birdnote q&a: the blue jay’s loudmouth lineage
“They’re related to crows,” I said on the phone one morning to a friend, who was noting both the large numbers of Cyanocitta cristata this winter—and how much loud-mouth behavior that’s amounting to at his feeders.
“Really?” he said, and then I thought what I often do when a “fact” pops out of my mouth so quickly to the blank look of my audience: I momentarily wondered if I’d made it up. Grabbing my Sibley’s guide, I was reassured to see I hadn’t: Family Corvidae—the jays, magpies (speaking of mouthy birds), crows and ravens.
“Yes,” I said, with renewed confidence. “Corvids.” As Sibley says, “relatively large, sturdy songbirds with thick bills, strong legs, and loud voices,” plus “noisy and aggressive,” and “rather social and usually travel in groups.” The Cornell Lab of Ornithology website mentions tight family bonds, intelligence, and complex social systems when it describes the blue jay—again, like crows.
Then I emailed Ellen Blackstone of the BirdNote public-radio program, who has been the tour guide for our ongoing series of bird stories here on the blog. (Browse all past installments.) Before I spouted off another “fact” I was unsure of—that blue jays were having an uptick in sightings that winter, something I swore I’d read somewhere—I wanted to be sure.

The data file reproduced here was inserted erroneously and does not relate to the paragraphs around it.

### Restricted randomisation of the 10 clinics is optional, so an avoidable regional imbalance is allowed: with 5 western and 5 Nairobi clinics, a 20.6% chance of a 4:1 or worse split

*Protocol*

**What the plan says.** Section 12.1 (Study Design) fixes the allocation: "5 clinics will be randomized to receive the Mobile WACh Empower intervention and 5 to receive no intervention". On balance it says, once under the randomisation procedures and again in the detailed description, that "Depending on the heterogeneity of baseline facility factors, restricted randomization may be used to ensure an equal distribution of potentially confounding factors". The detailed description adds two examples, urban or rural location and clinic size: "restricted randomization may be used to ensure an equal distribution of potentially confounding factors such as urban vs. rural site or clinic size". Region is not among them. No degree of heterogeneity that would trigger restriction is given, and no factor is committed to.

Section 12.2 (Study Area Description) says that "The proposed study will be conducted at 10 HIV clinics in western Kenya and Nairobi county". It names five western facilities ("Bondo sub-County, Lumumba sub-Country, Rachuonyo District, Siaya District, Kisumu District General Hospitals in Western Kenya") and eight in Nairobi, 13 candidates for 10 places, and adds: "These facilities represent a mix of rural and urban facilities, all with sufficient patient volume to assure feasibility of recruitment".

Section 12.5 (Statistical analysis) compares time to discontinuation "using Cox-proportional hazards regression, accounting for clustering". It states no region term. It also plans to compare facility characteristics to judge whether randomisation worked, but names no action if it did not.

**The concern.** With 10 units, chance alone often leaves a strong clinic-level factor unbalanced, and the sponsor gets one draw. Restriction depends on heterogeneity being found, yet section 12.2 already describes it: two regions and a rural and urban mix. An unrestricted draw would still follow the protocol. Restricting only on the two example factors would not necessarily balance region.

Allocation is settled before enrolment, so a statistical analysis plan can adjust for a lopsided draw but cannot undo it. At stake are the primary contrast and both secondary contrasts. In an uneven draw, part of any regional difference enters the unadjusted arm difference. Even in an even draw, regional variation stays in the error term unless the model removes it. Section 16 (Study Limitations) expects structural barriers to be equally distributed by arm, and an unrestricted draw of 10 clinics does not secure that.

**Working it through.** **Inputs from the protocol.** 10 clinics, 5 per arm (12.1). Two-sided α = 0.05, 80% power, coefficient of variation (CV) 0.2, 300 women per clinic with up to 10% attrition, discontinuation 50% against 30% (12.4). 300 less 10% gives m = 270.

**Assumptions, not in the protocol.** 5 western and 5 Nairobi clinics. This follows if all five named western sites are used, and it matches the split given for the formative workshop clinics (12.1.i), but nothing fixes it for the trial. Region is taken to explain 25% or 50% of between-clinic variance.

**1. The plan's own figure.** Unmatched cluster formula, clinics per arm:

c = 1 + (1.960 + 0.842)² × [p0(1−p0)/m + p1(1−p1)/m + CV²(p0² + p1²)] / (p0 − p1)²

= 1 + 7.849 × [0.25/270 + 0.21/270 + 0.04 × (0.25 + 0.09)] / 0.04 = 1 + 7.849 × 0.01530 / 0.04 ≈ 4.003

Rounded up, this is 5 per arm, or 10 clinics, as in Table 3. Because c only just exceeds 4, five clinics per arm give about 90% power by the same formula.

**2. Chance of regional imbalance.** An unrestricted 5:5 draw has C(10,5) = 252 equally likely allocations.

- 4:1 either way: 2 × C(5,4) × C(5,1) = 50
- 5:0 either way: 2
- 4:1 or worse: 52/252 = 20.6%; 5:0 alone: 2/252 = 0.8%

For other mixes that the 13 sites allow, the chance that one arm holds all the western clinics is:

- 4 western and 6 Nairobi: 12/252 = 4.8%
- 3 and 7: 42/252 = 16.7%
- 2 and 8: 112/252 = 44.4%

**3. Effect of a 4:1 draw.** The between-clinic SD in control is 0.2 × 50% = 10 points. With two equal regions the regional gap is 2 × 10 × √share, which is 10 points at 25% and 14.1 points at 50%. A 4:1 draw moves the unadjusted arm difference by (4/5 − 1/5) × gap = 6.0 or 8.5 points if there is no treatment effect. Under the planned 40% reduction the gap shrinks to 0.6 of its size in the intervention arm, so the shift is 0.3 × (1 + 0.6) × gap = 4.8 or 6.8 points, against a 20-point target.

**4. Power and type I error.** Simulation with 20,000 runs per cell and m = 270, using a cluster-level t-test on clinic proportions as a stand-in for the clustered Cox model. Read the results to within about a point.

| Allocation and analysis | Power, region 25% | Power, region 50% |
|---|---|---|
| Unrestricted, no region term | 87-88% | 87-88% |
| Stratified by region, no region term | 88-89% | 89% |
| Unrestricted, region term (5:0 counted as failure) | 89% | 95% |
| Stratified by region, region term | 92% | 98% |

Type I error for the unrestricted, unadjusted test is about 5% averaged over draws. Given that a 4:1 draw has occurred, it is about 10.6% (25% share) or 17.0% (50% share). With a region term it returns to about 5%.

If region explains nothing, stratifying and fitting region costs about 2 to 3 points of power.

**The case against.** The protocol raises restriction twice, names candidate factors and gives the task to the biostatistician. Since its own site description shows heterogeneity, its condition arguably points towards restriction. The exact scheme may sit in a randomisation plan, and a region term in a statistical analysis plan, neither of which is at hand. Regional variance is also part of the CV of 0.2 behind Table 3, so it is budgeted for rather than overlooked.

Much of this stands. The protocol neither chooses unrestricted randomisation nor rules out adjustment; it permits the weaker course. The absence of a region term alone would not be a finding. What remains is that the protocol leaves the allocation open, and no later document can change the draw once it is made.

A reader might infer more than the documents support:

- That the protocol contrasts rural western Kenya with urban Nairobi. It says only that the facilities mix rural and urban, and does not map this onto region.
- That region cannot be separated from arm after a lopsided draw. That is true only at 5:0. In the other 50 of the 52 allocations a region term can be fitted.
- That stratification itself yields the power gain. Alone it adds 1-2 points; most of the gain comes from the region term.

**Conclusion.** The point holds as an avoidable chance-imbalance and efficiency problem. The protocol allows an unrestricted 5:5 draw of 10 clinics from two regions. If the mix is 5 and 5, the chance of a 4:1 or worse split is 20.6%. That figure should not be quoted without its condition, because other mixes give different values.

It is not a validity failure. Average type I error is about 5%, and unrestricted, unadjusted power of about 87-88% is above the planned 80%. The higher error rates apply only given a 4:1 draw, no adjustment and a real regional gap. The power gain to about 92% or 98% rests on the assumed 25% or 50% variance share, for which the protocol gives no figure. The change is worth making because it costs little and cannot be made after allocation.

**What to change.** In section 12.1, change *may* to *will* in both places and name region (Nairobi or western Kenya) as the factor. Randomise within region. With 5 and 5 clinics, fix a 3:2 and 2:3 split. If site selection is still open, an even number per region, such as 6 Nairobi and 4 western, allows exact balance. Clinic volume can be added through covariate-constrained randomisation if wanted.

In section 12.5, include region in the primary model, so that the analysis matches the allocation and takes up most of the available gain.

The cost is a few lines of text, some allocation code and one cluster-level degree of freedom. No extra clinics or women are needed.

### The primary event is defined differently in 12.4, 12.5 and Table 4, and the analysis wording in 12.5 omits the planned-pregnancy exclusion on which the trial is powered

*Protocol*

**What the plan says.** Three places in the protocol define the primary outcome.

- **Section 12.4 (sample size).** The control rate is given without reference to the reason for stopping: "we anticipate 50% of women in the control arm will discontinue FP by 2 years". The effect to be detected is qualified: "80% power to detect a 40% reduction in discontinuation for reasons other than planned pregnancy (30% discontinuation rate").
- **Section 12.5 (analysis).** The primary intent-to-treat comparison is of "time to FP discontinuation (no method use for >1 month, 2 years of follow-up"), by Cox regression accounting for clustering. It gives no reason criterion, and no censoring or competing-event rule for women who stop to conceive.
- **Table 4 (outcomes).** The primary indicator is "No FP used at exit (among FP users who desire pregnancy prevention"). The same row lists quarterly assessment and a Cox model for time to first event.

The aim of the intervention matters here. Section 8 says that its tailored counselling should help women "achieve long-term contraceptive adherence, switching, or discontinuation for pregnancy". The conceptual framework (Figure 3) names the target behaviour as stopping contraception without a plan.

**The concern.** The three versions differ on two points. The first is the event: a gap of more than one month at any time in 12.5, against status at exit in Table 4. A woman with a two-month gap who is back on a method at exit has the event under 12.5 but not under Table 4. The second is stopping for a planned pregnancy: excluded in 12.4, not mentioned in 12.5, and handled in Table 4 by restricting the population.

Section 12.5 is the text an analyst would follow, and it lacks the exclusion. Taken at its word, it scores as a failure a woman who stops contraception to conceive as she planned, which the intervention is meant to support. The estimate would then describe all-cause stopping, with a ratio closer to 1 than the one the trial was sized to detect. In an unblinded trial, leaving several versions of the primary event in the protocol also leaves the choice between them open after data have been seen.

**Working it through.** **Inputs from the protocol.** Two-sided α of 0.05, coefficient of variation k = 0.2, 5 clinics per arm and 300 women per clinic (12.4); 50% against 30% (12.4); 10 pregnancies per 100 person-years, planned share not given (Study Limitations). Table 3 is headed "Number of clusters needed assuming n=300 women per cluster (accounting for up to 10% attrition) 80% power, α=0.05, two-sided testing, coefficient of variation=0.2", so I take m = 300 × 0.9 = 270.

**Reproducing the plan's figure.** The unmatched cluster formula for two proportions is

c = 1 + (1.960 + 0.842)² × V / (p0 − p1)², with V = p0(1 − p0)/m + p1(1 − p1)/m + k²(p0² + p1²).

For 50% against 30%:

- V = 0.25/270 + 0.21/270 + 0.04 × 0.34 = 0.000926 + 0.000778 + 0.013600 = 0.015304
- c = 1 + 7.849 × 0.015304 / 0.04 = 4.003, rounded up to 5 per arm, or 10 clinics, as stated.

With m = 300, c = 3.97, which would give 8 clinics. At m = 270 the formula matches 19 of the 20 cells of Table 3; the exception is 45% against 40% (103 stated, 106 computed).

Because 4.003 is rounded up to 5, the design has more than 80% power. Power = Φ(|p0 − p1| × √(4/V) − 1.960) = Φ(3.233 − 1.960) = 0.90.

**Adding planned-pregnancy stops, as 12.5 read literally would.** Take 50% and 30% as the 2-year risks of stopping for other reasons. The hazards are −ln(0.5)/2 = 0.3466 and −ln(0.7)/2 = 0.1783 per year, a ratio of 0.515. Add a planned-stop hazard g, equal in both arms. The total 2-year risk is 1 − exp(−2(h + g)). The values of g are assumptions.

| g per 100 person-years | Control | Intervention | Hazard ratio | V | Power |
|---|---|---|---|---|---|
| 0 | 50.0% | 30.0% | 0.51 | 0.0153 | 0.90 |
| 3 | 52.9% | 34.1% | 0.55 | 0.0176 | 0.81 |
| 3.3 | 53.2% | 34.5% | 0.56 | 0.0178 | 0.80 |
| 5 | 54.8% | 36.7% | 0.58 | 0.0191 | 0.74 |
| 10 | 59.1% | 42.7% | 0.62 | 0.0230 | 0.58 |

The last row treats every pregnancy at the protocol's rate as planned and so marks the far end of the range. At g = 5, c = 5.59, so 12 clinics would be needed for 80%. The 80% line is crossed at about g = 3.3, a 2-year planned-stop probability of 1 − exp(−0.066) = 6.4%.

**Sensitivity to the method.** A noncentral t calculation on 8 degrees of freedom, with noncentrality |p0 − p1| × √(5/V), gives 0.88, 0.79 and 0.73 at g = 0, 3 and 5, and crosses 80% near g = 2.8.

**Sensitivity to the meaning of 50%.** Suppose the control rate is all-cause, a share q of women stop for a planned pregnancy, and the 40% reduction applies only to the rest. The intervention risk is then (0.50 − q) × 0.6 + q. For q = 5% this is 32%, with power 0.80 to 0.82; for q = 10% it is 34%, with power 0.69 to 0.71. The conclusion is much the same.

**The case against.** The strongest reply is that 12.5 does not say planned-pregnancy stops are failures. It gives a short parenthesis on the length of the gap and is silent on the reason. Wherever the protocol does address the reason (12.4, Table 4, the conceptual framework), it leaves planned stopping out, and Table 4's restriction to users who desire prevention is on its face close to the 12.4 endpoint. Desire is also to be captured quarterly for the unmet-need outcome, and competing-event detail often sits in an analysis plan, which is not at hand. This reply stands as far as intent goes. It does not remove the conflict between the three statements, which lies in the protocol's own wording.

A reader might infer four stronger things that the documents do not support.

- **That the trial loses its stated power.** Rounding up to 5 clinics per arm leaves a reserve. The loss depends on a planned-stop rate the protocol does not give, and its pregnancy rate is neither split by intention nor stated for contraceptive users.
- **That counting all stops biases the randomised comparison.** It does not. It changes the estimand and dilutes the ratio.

Yes, she said, and thankfully knew the link I was thinking of: The annual Winter Finch Report by Canadian Rob Pittaway that year had predicted more jays on the move from Canada. Pittaway includes blue jays in his report because they may move for the same reason purple finch, pine siskins, redpolls and the other winter finches do: not enough tree seeds and nuts up north in a given season to eat. (Update: The 2018-19 Winter Finch Report again forecasts an uptick.
“Acorn, beechnut, hazelnut and soft mast crops averaged low in northeastern, central and eastern Ontario,” Pittaway had reported in 2014-15.
Less mast any winter to eat up in Canada, more jays (and winter finches) on the move, in search of food. Blue jays love acorns, in particular.
“I grew up with these guys and miss them,” typed Ellen from her Pacific Northwest perch. These days she’s more likely to encounter the Steller’s Jay (above) she says, and this BirdNote show compares the Eastern and Western species—and explains how they behave like big-mouth mobster types at the sign of a predator. That behavior, by the way, protects not just the jays but other birds, who benefit from the alarms and subsequent mobbing of invaders.
If asked what a blue jay sounds like, I’d be quick to answer: a loud, insistent jeer. In that case, my answer would have to be marked as incomplete, Ellen reminds me. The blue jay actually has a number of different vocalizations, including these–which prove it can even mimic a red-tailed hawk if the going gets tough. Impressive.
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The BirdNote backstory: In 2002, the then-executive director of Seattle Audubon heard a short public-radio show called StarDate. “We could do that with birds,” she thought. In 2005 the idea became a two-minute daily public-radio show. Lucky for all of us!
(Photo at top of page by Rodney Campbell. Steller’s jay by Tom Grey.)